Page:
• Volume 22, Issue 3

March 2017,   pages  191-333

• Editorial

• Lise Meitner (1878–1968): A Physicist Who Never Lost Her Humanity

• Science Smiles

• Jantar Mantar Observatories as Teaching Laboratories for Positional Astronomy

The four extant Jantar Mantar observatories at Delhi, Jaipur,Ujjain,and Varanasi have tremendous potential as teachinglaboratories of positional astronomy. They could be utilisedin this direction in their current state, but this possibility wouldbe considerably enhanced when all the necessary restorationsare undertaken, interpretation centers are in place at all theobservatories, and there is a continuous presence of astronomyeducators, amateur astronomers, and students undertakingobservations with these intriguing and user-friendlyinstruments. Student usage and calibration of the instrumentsat the Delhi observatory in particular, where the markingsare mostly absent from every instrument, has alloweda greater appreciation of the possible construction details ofthese gigantic instruments. Templates for restoration andalso for continuous maintenance of the instruments, are emergingfrom these efforts.

• Starlight in Darkness: The Birth of Stars

This article will briefly review the theory of star formation(SF) and its development using observations. This is very relevantin the present context since planet formation appearsto be a by-product of SF, and the whole question of life in theuniverse and its origin can be viewed with a new perspective.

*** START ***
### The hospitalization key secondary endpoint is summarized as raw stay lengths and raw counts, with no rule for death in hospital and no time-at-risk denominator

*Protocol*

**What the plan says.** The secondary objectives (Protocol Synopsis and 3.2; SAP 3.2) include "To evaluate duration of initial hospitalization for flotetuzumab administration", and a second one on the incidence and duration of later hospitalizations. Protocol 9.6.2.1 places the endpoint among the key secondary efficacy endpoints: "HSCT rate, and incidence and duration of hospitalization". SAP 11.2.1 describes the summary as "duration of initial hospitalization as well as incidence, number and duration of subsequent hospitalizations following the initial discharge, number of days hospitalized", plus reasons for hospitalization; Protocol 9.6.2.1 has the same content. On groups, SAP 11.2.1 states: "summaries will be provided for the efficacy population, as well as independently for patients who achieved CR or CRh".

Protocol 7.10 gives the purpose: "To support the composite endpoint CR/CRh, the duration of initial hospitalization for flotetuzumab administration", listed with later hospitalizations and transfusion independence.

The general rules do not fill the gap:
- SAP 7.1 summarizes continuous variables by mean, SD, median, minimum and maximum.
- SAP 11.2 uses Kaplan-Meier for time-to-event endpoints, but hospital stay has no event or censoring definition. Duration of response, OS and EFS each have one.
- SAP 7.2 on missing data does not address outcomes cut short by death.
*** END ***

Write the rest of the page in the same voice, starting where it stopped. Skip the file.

• Gravity Defied From Potato Asteroids to Magnetised Neutron Stars1. The Self-Gravitating Objects

Gravitation, the universal attractive force, acts upon all matter(and radiation) relentlessly. Left to itself, gravity wouldpull everything together, and the Universe would be nothingbut a gigantic black hole. Nature throws almost every bit ofphysics – rotation, magnetic field, heat, quantum effects andso on, at gravity to escape such a fate. In this series of articles,we shall explore systems where the eternal pull of gravity hasbeen held off by one or another such means.

• Black Holes in Our Universe: Do They Inch Up the Mass Ladder?

Current technologies have enabled glimpses at the many facetsof black holes, which we know to be plentiful in our cosmos.A panoramic view of the evidence for them is presented hereacross the large range of masses that they span.

• Our Particle Universe

Ever since the discovery of the electron more than 100 yearsago, scientists have asked the questions –“what is our universemade of?” and “why is the universe the way it is?” Notlong before, it was found that these two questions are relatedto each other. The interactions of particles in the universedetermines its evolution, its very form, and existence. In thisarticle, we will trace the discovery of some of these particles,learn about their interactions, and try to understand theirproperties such as electric charge and mass.

• From Carbon to Buckypaper

This article aims to highlight the amazing properties and potentialuses of the more recently developed allotropes of carbonsuch as carbon nanotubes, graphene, fullerene, and buckypaper.This is an area offering wide opportunity for research,especially due to the multidisciplinary nature of applications.

• Cloud $_{Micro}$Atlas$^{∗}$

We begin by outlining the life cycle of a tall cloud, and thenbriefly discuss cloud systems. We choose one aspect of thislife cycle, namely, the rapid growth of water droplets in ice freeclouds, to then discuss in greater detail. Taking a singlevortex to be a building block of turbulence, we demonstrateone mechanism by which we believe droplets grow rapidly.

• Fate of Nutrients in Human Dominated Ecosystems A Case Study of Jakkur Lake in Bengaluru